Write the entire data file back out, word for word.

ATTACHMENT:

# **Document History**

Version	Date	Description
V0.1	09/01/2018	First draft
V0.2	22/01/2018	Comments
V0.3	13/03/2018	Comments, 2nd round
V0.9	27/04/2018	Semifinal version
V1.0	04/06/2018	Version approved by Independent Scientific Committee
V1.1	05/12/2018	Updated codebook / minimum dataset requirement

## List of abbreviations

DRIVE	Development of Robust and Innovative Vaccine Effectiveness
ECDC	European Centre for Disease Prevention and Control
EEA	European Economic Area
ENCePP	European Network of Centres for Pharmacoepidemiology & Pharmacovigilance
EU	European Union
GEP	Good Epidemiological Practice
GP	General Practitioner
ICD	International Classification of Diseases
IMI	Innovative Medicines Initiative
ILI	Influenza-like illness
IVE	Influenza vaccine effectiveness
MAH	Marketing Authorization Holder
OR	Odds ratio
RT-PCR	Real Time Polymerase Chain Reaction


# **Document History**

Version	Date	Description
V0.1	09/01/2018	First draft
V0.2	22/01/2018	Comments
V0.3	13/03/2018	Comments, 2nd round
V0.9	27/04/2018	Semifinal version
V1.0	04/06/2018	Version approved by Independent Scientific Committee
V1.1	05/12/2018	Updated codebook / minimum dataset requirement

## List of abbreviations

DRIVE	Development of Robust and Innovative Vaccine Effectiveness
ECDC	European Centre for Disease Prevention and Control
EEA	European Economic Area
ENCePP	European Network of Centres for Pharmacoepidemiology & Pharmacovigilance
EU	European Union
GEP	Good Epidemiological Practice
GP	General Practitioner
ICD	International Classification of Diseases
IMI	Innovative Medicines Initiative
ILI	Influenza-like illness
IVE	Influenza vaccine effectiveness
MAH	Marketing Authorization Holder
OR	Odds ratio
RT-PCR	Real Time Polymerase Chain Reaction